If you’re planning a more energetic vacation in Israel, Spring and Autumn are probably the best time to visit. The weather is sunny and pleasant and there’s usually a refreshing breeze. Depending on when the first/last rain fell, you might also be treated to the wonderful seasonal greenery in the North, or see the unforgettable sight of flowers blooming in the desert.
The Spring and Autumn are generally a lot more comfortable if you’re planning to walk around Israel’s cities or go hiking around the country’s nature resorts and historical sites. Tel Aviv, Haifa, and Ako can be hot and humid during the summer months. October and November can be perfect to explore the City of Ako and its Crusader sites on foot. The same applies to the Old City of Jerusalem.
Is it Safe to Travel to Israel?
Generally speaking, it’s perfectly safe to travel to Israel. The country is in the Middle East and has some issues with terrorism, but the overall crime rate is generally low compared to the US and Europe. Tensions do flare up occasionally in the Middle East. If your own government issues warnings against travel, you should follow them. Most of the time Israel is quiet and millions of foreign tourists visit every year in perfect safety.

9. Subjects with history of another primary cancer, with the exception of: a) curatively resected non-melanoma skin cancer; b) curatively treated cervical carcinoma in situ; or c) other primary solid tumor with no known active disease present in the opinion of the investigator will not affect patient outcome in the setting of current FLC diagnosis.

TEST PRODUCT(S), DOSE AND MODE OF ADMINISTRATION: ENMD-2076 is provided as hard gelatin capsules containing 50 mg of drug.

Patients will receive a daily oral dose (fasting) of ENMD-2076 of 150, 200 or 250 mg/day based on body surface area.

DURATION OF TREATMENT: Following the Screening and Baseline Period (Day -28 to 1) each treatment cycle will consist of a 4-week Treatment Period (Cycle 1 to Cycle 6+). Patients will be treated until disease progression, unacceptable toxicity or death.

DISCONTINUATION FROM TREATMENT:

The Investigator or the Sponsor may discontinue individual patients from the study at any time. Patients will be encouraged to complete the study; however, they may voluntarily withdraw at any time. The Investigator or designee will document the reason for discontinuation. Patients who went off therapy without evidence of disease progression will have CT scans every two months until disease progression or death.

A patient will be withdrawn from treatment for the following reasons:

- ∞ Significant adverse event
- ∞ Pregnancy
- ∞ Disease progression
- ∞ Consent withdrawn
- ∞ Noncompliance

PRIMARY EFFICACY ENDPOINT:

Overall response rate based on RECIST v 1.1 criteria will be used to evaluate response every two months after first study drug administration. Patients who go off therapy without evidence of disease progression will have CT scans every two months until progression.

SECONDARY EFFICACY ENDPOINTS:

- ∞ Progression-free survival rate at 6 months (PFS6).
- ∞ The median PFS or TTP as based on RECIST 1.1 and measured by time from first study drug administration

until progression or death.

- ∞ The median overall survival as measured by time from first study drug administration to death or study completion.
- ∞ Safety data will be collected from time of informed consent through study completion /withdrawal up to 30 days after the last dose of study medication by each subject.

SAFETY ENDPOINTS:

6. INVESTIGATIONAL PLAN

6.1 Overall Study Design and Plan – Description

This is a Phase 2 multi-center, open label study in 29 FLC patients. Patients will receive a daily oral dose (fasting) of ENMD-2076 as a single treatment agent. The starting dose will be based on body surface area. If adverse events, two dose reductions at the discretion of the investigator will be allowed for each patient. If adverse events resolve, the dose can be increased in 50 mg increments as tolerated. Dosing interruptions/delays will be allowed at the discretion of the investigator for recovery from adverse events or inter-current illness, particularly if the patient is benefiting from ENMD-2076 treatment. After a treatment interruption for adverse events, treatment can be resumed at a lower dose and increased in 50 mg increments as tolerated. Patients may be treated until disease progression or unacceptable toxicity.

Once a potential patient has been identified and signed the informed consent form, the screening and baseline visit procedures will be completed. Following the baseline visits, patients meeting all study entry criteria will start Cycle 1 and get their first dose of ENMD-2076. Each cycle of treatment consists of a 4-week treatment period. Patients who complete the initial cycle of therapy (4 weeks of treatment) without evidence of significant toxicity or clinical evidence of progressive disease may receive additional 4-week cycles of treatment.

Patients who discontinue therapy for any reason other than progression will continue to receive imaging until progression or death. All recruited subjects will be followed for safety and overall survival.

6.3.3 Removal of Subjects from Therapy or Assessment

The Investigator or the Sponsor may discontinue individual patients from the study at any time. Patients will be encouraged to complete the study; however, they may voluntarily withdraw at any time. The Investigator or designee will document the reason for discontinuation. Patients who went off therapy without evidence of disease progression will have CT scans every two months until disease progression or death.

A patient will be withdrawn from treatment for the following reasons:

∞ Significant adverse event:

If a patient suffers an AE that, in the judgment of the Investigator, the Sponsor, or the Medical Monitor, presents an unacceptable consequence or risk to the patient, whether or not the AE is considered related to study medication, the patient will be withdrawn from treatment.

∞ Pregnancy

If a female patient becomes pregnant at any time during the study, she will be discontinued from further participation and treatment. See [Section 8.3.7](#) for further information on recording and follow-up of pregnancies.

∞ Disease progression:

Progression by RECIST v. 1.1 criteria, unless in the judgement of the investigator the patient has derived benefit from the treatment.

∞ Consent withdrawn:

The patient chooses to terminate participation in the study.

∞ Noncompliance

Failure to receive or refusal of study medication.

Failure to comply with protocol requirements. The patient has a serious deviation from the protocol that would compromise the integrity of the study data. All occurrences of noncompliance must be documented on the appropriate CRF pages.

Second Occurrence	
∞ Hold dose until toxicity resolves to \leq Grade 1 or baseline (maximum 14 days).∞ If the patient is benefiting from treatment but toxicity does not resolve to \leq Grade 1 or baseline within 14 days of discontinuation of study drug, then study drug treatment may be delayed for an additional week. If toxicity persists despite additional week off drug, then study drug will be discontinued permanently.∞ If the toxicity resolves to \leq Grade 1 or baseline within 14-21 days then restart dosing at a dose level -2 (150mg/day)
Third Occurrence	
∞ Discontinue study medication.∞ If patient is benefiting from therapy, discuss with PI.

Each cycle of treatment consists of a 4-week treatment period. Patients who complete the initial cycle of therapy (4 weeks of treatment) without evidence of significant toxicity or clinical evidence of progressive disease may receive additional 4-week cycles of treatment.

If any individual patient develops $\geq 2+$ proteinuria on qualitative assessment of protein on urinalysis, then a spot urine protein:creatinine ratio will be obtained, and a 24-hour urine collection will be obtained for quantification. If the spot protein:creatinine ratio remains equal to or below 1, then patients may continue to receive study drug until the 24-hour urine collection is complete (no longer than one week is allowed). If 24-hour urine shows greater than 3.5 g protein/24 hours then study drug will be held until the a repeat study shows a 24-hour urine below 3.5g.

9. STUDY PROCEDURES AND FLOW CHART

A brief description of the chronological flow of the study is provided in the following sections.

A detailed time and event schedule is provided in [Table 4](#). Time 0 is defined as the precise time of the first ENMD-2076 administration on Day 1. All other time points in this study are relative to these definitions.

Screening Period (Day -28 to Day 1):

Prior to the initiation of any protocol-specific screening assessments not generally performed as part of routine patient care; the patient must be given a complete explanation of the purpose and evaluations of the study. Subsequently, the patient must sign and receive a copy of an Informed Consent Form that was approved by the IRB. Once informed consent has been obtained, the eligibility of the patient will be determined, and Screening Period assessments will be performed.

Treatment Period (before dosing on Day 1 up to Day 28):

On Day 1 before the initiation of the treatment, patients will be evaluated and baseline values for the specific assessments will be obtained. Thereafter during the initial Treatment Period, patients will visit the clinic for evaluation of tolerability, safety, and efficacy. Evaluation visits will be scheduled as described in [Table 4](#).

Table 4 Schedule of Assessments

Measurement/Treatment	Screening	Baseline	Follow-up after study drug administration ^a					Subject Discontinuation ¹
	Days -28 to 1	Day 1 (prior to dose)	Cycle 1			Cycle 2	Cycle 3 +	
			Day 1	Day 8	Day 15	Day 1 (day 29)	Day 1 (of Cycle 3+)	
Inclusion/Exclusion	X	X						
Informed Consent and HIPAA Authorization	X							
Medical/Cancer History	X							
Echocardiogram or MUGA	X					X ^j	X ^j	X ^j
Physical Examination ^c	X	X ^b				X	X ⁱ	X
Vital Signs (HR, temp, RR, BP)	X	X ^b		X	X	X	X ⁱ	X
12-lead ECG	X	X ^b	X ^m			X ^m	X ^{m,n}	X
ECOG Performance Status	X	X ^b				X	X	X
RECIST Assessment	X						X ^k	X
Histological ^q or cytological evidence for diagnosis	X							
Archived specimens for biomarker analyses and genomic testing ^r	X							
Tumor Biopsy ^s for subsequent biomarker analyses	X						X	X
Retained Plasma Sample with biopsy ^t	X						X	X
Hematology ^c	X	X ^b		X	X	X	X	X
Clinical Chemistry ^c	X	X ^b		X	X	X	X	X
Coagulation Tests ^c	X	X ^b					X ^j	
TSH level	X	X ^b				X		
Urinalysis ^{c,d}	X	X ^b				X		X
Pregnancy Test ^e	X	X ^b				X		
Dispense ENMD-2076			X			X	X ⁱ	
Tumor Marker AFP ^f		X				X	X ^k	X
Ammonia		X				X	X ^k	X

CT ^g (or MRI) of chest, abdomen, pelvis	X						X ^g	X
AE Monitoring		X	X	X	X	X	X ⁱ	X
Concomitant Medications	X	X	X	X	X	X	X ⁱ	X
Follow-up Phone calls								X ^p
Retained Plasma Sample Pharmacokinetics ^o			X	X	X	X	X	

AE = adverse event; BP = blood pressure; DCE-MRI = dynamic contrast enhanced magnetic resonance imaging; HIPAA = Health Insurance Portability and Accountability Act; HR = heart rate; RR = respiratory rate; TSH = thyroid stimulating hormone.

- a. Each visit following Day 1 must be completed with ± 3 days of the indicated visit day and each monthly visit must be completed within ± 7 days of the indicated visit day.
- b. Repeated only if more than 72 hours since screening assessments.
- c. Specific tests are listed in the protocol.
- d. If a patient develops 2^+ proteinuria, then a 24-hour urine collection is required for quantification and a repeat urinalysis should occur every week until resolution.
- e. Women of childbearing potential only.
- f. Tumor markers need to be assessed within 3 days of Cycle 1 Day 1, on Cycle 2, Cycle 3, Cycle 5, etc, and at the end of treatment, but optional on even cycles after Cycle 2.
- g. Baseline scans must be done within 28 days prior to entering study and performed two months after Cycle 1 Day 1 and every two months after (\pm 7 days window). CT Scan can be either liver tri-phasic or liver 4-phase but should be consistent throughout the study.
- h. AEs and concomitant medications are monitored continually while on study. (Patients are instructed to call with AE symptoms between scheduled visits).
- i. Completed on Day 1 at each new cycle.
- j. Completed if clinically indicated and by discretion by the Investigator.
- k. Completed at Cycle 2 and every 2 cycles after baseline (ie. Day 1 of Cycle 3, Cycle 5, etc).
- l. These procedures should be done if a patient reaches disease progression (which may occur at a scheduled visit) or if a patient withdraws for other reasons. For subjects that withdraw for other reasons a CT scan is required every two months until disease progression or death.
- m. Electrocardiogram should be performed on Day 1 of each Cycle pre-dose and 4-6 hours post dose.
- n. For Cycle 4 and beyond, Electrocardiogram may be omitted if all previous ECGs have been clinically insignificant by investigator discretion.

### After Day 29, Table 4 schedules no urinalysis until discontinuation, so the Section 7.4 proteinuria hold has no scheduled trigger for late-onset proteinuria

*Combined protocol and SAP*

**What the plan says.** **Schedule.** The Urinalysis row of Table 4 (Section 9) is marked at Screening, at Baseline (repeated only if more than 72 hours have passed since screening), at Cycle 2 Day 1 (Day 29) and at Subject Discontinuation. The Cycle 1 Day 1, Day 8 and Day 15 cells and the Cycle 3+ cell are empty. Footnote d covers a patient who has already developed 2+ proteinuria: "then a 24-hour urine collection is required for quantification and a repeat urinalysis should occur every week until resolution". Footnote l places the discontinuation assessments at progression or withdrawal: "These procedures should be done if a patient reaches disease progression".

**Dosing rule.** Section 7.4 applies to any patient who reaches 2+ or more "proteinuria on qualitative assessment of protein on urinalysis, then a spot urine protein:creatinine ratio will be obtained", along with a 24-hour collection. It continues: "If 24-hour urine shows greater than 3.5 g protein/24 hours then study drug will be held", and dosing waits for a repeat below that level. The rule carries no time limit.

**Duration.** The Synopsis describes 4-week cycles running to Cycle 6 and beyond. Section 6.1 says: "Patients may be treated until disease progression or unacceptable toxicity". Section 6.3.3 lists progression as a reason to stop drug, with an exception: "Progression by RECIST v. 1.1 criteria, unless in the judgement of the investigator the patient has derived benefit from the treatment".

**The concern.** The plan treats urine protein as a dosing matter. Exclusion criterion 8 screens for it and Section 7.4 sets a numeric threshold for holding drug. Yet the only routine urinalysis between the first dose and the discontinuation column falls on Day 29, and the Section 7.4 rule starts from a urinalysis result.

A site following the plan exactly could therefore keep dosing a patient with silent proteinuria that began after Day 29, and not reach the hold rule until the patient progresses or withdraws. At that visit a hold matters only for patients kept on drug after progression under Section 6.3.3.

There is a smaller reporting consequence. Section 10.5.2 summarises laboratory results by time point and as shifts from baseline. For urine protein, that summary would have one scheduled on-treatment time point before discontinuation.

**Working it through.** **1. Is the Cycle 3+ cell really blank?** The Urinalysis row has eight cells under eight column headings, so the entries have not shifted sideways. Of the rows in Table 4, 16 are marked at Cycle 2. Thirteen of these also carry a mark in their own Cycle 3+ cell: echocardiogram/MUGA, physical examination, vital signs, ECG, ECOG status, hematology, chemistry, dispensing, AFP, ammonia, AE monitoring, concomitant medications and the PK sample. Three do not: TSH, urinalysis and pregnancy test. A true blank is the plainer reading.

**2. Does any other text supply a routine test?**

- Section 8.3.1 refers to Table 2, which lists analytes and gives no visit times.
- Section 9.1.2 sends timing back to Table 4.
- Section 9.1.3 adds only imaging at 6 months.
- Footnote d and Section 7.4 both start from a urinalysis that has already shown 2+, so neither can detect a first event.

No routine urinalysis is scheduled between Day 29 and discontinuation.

Israel is like any other modern country. If you use your common sense and follow basic safety precautions, you’re unlikely to encounter any problems. The people are usually friendly and helpful and will go out of their way to help tourists. A few rough areas aside, you’ll be perfectly safe walking around and exploring - even at night.
How do I get around in Israel?
Israel is a small country. If you take away the desert, it’s comparable in size to a bunch of US counties joined together. Even with the Negev, you can still drive from Israel’s southernmost city Eilat to Metula in the far North East in a single day. The variety of scenery that you’ll encounter en route will blow you away!
If you want to get around in Israel you’ve got 3 main options and a few less conventional choices.
- Hire a car
- Travel by bus
- Travel by train
Driving in Israel
If you’re planning to travel around Israel and want some freedom and flexibility, hiring a car is the way to go. There are plenty of affordable options for car hire and the country has an infrastructure of major highways. Road signs are in English and Hebrew and you can drive on either a foreign license or an international driver’s license.